Dactylochlamys pisciformis (Lauterborn, 1901)

Most likely ID: n.a.


Synonym: n.a.


Sampling location: Simmelried, Ulmisried, Purren pond


Phylogenetic tree: n.a.



  • body fusiform to club-shaped, with furrows running spirally counterclockwise
  • length 85–110 µm, width 25–35 µm
  • macronucleus globular or ellipsoidal, about 6 x 8 µm
  • one micronucleus adjacent to macronucleus, diameter about 2–3 µm
  • from the body arise many, retractable tentacles
  • rod-shaped, 10 µm long extrusomes in the distal ends of the tentacles
  • a short dorsal brush (about 5 µm) with short, thickened cilia
  • cytoplasm filled with refractive globules and food vacuoles
  • contractile vacuole subterminal
Dactylochlamys pisciformis

I find Dactylochlamys pisciformis regularly in several of my sampling sites, mainly between decaying leaves. In the past years Dactylochlamys pisciformis also occurred at times in high concentrations with about 10 specimens per milliliter. This is also remarkable because the species is described as very rare. When I reported my findings to Foissner in March 2000, he had never found this species before.


There are only a few descriptions of Dactylochlamys pisciformis, mainly by Penard and Kahl. Only recently has Dactylochlamys pisciformis been reexamined microscopically as well as genetically by Pomahač et al. (2023) to determine its phylogenetic position. Indeed, Dactylochlamys pisciformis is a ciliate with curious characteristics. It possesses contractile tentacles, which bear great resemblance to those of the Suctoria or the genus Actinobolina. Therefore, Dactylochlamys pisciformis was originally placed by Kahl in the family Actinobolinidae, which later authors have adopted. According to the analyses of Pomahač et al. Dactylochlamys pisciformis belongs to the spathidiid ciliates and is closely related to the genus Legendrea (e.g. Legendrea loyezae and Legendrea pespelicani).


The specimens of Dactylochlamys pisciformis in my population were very variable in shape, as Kahl has also described. In general, however, the body shape was rather club-shaped. My specimens were between 60–100 µm long and thus slightly smaller than indicated by Kahl and Pomahač et al.


Deviating from the descriptions of Kahl and Pomahač et al., I was able to detect a lamellanic cytoplasm lip on the dorsal margin of the mouth bulge in many (but not all) specimens in my population. This cytoplasm lip appeared to be a constant feature and not an artifact (s. figs. 2 a, 3 a and 3 c). In addition, I was able to identify the dorsal brush, which previous authors did not mention (s. fig. 8 a-b). This may be due to the fact that it is very difficult to observe because it is located in a furrow behind the oral bulge and is also very inconspicuous. According to my measurements it is only 5–7 µm long. The thickened special cilia are only 0.7–1 µm long. The presence of a dorsal brush strengthens the affiliation to the spathidiid ciliates.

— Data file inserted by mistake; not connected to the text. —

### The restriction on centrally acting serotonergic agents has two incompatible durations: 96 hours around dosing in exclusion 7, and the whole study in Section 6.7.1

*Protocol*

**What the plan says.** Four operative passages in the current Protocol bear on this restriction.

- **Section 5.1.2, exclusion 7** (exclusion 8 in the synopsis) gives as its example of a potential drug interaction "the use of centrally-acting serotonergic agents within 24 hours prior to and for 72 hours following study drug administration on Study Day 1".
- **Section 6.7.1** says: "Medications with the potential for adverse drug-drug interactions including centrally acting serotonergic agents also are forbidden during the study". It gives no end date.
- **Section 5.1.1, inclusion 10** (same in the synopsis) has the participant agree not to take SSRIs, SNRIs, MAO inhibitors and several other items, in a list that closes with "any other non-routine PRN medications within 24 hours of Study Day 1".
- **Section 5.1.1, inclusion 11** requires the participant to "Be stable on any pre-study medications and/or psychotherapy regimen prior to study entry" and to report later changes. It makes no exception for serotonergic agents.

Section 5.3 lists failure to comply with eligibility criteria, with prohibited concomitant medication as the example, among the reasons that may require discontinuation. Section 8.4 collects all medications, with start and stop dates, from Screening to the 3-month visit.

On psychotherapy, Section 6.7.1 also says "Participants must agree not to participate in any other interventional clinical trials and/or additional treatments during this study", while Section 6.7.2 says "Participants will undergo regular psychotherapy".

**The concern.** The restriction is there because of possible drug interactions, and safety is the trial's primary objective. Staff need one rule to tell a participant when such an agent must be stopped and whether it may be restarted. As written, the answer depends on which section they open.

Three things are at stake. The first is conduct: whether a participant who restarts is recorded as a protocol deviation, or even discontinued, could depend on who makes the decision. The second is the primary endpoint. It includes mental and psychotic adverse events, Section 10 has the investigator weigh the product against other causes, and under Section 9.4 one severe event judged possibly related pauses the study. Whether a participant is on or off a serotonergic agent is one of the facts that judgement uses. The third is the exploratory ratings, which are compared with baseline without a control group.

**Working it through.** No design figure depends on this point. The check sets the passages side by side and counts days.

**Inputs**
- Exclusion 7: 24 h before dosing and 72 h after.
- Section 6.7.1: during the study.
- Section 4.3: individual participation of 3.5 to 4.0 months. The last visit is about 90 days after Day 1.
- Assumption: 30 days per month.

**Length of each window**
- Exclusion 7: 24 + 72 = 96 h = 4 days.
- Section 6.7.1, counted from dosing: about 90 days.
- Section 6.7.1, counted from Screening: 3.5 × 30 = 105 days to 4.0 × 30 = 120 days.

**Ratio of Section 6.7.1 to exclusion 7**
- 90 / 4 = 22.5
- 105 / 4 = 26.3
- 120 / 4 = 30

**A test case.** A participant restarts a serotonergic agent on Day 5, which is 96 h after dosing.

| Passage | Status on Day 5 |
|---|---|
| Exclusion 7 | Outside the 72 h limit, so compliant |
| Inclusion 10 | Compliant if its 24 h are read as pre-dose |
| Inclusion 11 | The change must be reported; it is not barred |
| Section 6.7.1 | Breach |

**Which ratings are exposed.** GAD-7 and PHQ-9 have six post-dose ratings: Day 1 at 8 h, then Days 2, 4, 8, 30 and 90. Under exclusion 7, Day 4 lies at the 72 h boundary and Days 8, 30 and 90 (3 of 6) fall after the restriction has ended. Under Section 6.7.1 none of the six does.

To my knowledge the structure of the retractable tentacles of Dactylochlamys pisciformis has not yet been studied in detail yet. Although I have been able to observe over 100 specimens, I have unfortunately never been able to find a specimen with fully extended tentacles. However, I found several specimens with partially extended tentacles (s. fig. 4 a-b). On these specimens I could observe that one of the 10 µm long rod-shaped extrusomes is placed in each of the tentacles. The distal ends of the tentacles is cylindrically thickened, but not by the contained extrusome. The thickening must result from some other structure. At the base, the tentacles are accordion folded when not extended, as is the case with Suktoria. I could also observe that there are “loaded” and “unloaded” tentacles. Some contained an extrusome and others were empty. Possibly these empty tentacles had contact with a prey organism shortly before. Nothing is currently known about the prey of Dactylochlamys pisciformis. However, I could find paramylon grains in some specimens. Possibly euglenid flagellates are a potential prey.


Fig. 1 a-c: Dactylochlamys pisciformis. L = 68 µm. Three focal planes of a freely swimming specimen. Note the spirally running furrows of the body (arrows) and the rod-shaped extrusome in the tentacle (TE). OB = oral bulge. Obj. 100 X.


Fig. 2 a-d: Dactylochlamys pisciformis. L = 93 µm. A second freely swimming specimen. Note the distinct cytoplasm lip (PL) at the dorsal side of the oral bulge. CV = contracile vacuole, Ma = macronucleus, TE = tentacles. Obj. 100 X.


Fig. 3 a-d: Dactylochlamys pisciformis. L = 77 µm. A third, freely swimming specimen. PL = cytoplasm lip, TE = tentacles. Obj. 60 X.


Fig. 4 a-b: Dactylochlamys pisciformis. L = 68 µm. A fourth, club-shaped specimen with partly extended tentacles (TE). Ma = macronucleus. Obj. 100 X.


Fig. 5 a-d: Dactylochlamys pisciformis. L = 68 µm. The slightly squashed specimen as shown in fig. 4 a-b. The tentacles (TE) have a slightly thickened, cylindric end. Ma = macronucleus, Mi = micronucleus. Obj. 100 X.


Fig. 6: Dactylochlamys pisciformis. L = 68 µm. An image section fig. 5 a with details of the tentacles (TE). In each tentacle a 10 µm long, rod-shaped extrusome (EX) is located and the distal ends of the tentacles are cylindric thickended. Obj. 100 X.


Fig. 7: Dactylochlamys pisciformis. In a strongly squashed specimen the 10 µm rod-shaped extrusomes (EX) are visible. Ma = macronucleus. Obj. 100 X.


Fig. 8 a-b: Dactylochlamys pisciformis. The short dorsal brush (DB) is hard to observe. The broad cilia of the dorsal brush are about 1 µm long. Obj. 100 X.


Fig. 9: Dactylochlamys pisciformis. Apical view of a freely swimming specimen. Obj. 40 X.